Table 2 shows the prescribing frequency of the different categories of psychotropic medications versus sex. The prescribing frequency of the tricyclic antidepressants ( 2 value = 5.96) and selective serotonin reuptake inhibitors ( 2 value = 8.7) were significantly more for female patients.
2= 5.96 p<0.05, 2=8.7 p<0.05
Majority of the patients attending the psychiatry OPD [140(58.58%)] were below the age of 36 years. The most commonly prescribed categories of drugs in the psychiatry OPD were in descending order of frequency: tricyclic antidepressants (TCAs), anxiolytics/sedatives and selective serotonin reuptake inhibitors (SSRIs). Regarding individual drugs the most commonly prescribed antidepressants were the SSRI Fluoxetine (41 patients) and the TCA Doxepin (33 patients). Analysis of prescribing frequency versus age is shown in Table 3. No clear trends of differences in prescribing frequency with age were observed.
A prescription may be taken as a reflection of the physicians' attitude to the disease and the role of the drug in its treatment. It also provides an insight into the nature of the health care delivery system10. The role of the psychiatrist in ensuring compliance to the drug treatment cannot be over-emphasised. The capacity of the therapist to manage and control the treatment is an essential part of the therapeutic relationship between the doctor and the patient11.
The average number of drugs per prescription in an audit is an important index of the scope for review and educational intervention in prescribing practices. This is especially important in psychiatry as studies8,12 have shown that polypharmacy was common and psychotherapeutic drugs have been over-prescribed and misused. The average number of drugs per prescription in our study (n=1.75) is on the lower side. Only 13.72% of the patients received 3 or more drugs as compared to 40% reported from an Italian study13.
The cost of the prescription is an important variable in determining compliance to the treatment, especially in a developing country like Nepal. Compliance is a variable which must be taken into account in the interpretation of the results of a given treatment. This is especially true in psychiatry because of the long duration of treatment and the high level of non-compliance (20-50%)11. The average cost per prescription in our study was 84.09 Nepalese rupees. As the drugs were prescribed for an average duration of 15 days the daily cost of the medications was 5.6 Nepalese rupees which is affordable by the majority of the patients.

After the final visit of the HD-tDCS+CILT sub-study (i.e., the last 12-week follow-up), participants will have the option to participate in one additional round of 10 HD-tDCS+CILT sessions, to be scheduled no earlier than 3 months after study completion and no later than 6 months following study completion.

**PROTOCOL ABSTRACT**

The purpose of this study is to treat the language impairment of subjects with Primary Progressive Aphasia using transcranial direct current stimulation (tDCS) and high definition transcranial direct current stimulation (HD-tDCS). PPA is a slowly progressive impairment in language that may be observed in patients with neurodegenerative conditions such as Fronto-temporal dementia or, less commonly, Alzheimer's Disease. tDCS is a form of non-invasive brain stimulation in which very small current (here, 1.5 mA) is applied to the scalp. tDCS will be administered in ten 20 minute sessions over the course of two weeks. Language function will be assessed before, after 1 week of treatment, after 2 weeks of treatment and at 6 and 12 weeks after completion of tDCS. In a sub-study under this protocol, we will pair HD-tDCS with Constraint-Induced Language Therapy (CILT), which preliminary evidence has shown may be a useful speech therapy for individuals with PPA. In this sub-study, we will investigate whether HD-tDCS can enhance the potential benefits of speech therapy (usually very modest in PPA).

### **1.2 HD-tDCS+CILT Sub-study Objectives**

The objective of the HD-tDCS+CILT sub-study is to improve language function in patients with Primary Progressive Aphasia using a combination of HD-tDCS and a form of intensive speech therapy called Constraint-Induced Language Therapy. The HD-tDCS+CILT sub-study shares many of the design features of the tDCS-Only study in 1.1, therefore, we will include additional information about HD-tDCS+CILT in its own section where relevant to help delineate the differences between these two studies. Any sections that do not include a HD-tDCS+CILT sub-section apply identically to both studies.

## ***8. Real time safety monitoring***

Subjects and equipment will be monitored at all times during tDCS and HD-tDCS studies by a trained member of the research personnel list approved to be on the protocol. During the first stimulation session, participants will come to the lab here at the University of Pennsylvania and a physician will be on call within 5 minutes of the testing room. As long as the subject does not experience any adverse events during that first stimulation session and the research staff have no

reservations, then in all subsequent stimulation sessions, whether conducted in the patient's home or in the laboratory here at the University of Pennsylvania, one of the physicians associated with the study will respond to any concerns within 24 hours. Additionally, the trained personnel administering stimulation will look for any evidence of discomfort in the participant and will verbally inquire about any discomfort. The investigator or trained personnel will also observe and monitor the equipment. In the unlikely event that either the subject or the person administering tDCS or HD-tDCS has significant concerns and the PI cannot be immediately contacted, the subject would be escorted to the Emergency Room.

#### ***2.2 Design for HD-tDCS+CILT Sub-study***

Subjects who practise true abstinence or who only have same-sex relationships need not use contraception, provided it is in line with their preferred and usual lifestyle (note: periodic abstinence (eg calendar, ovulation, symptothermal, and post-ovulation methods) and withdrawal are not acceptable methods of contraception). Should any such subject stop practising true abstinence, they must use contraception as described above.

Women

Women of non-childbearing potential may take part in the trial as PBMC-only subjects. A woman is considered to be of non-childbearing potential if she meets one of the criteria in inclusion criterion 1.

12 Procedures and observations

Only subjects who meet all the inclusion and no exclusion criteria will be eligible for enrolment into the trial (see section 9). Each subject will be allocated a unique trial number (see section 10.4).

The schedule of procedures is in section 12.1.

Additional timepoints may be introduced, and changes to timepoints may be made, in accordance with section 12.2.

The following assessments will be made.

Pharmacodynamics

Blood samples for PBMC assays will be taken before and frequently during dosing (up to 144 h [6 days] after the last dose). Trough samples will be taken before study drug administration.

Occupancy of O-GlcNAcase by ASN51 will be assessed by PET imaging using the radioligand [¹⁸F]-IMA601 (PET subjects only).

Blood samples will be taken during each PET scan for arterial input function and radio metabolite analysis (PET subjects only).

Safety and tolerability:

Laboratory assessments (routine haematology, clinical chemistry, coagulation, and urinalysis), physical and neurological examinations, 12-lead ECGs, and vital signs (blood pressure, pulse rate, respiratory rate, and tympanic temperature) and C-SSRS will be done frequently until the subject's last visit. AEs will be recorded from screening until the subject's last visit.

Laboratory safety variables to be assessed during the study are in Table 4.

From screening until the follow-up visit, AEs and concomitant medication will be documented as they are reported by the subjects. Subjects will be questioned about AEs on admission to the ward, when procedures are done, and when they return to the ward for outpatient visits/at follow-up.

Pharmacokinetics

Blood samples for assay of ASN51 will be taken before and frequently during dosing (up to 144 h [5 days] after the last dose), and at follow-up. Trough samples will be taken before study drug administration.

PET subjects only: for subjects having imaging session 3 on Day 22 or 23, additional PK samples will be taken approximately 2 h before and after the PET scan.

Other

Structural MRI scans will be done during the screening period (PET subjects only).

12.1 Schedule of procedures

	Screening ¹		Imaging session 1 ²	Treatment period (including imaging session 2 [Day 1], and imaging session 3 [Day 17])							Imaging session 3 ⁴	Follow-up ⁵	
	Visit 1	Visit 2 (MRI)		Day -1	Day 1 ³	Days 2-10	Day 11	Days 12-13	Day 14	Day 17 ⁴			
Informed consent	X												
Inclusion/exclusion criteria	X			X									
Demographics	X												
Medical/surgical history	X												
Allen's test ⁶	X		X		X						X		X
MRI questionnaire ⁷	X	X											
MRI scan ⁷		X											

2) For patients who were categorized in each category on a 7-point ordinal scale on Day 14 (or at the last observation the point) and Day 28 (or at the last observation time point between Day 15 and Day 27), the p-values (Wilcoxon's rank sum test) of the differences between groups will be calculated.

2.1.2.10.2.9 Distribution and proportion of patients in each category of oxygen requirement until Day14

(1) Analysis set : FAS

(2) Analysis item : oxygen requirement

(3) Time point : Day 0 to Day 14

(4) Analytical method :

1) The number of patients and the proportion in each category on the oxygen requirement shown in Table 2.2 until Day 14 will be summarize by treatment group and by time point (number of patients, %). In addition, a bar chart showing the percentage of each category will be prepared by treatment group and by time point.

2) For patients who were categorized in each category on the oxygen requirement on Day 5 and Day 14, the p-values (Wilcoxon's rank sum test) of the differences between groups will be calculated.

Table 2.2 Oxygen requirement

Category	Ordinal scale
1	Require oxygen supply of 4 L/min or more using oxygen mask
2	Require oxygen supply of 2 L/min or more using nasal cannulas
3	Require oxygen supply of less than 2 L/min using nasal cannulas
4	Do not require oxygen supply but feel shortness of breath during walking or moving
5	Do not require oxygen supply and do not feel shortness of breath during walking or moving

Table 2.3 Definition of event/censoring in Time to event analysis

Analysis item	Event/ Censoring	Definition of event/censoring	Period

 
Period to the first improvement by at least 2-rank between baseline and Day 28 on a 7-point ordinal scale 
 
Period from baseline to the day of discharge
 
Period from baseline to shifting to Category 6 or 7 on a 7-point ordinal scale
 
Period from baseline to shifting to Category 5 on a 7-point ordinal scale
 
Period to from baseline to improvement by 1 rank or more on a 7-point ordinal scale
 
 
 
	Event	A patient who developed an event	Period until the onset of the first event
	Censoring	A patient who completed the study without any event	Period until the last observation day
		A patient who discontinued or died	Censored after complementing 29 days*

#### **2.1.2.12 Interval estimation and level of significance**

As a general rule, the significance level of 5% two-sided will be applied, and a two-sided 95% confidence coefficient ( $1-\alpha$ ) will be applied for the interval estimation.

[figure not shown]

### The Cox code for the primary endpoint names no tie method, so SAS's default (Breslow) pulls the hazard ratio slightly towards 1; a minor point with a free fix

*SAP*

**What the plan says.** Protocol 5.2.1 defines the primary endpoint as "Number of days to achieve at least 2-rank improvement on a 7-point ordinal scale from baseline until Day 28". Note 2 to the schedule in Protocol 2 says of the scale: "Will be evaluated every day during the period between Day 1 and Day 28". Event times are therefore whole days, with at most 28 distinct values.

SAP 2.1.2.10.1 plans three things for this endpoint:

Previous studies9,14 have suggested that female patients receive more psychotropic medications than male patients. Female patients were significantly more likely to be prescribed psychotropic drugs of all types from a female physician than from a male one9. However, information on patient diagnosis and severity of symptoms were not taken into account. In our study female patients were prescribed, on an average, more psychotropic drugs than male patients but the difference was not statistically significant. This is in agreement with a study carried out in Finland15 where no gender differences were found after controlling for mental problems. Females were prescribed significantly more antidepressants than males and this could be explained by the higher incidence of depression and somatoform disorders in females.
Antidepressants were the most commonly prescribed class of psychotropic drugs in our study. This holds true across the different age groups and also across both the sexes. In most of the studies reported in the literature13,15,16 benzodiazepines were the most frequently prescribed class of psychotropic drugs. However, a longitudinal study carried out in the United States reports that the use of hypnotic drugs, previously the most frequently prescribed category, have declined and are now surpassed by antidepressant drugs5. Tricyclic antidepressants remain the most frequently prescribed class of antidepressants and this is in consonance with other studies13,17.
10.81% of the drugs used were combination preparations and 29.48% of the drugs prescribed were from the essential drug list. 70.3% of the drugs were prescribed by brand names. These are issues for concern and can be redressed to some extent by prescriber education. Still the reasons often cited for the use of such combination preparations namely convenience, improvement in compliance, lower cost hold true even in our OPD.
The value of medical audits for generating and testing hypotheses on inappropriate prescribing has resulted in educational interventions to improve prescribing patterns18,19. The information can be used to develop adverse drug reaction monitoring programs also. Polypharmacy increases the risk of drug interactions and errors of prescribing. Fortunately in our study the incidence of polypharmacy was low (1.75 drugs per prescription).
Further studies in patient compliance with treatment and the dropout rate from psychiatric treatment are urgently required. The present study could serve as a framework upon which further studies in prescription audit of psychotropic drugs can be launched to investigate the scope for improvement in prescribing practices.
DR.P.Ravi Shankar Department of Pharmacology Manipal College of Medical sciences P.O.Box 155 Pokhara, Nepal. E-mail: firstname.lastname@example.org email@example.com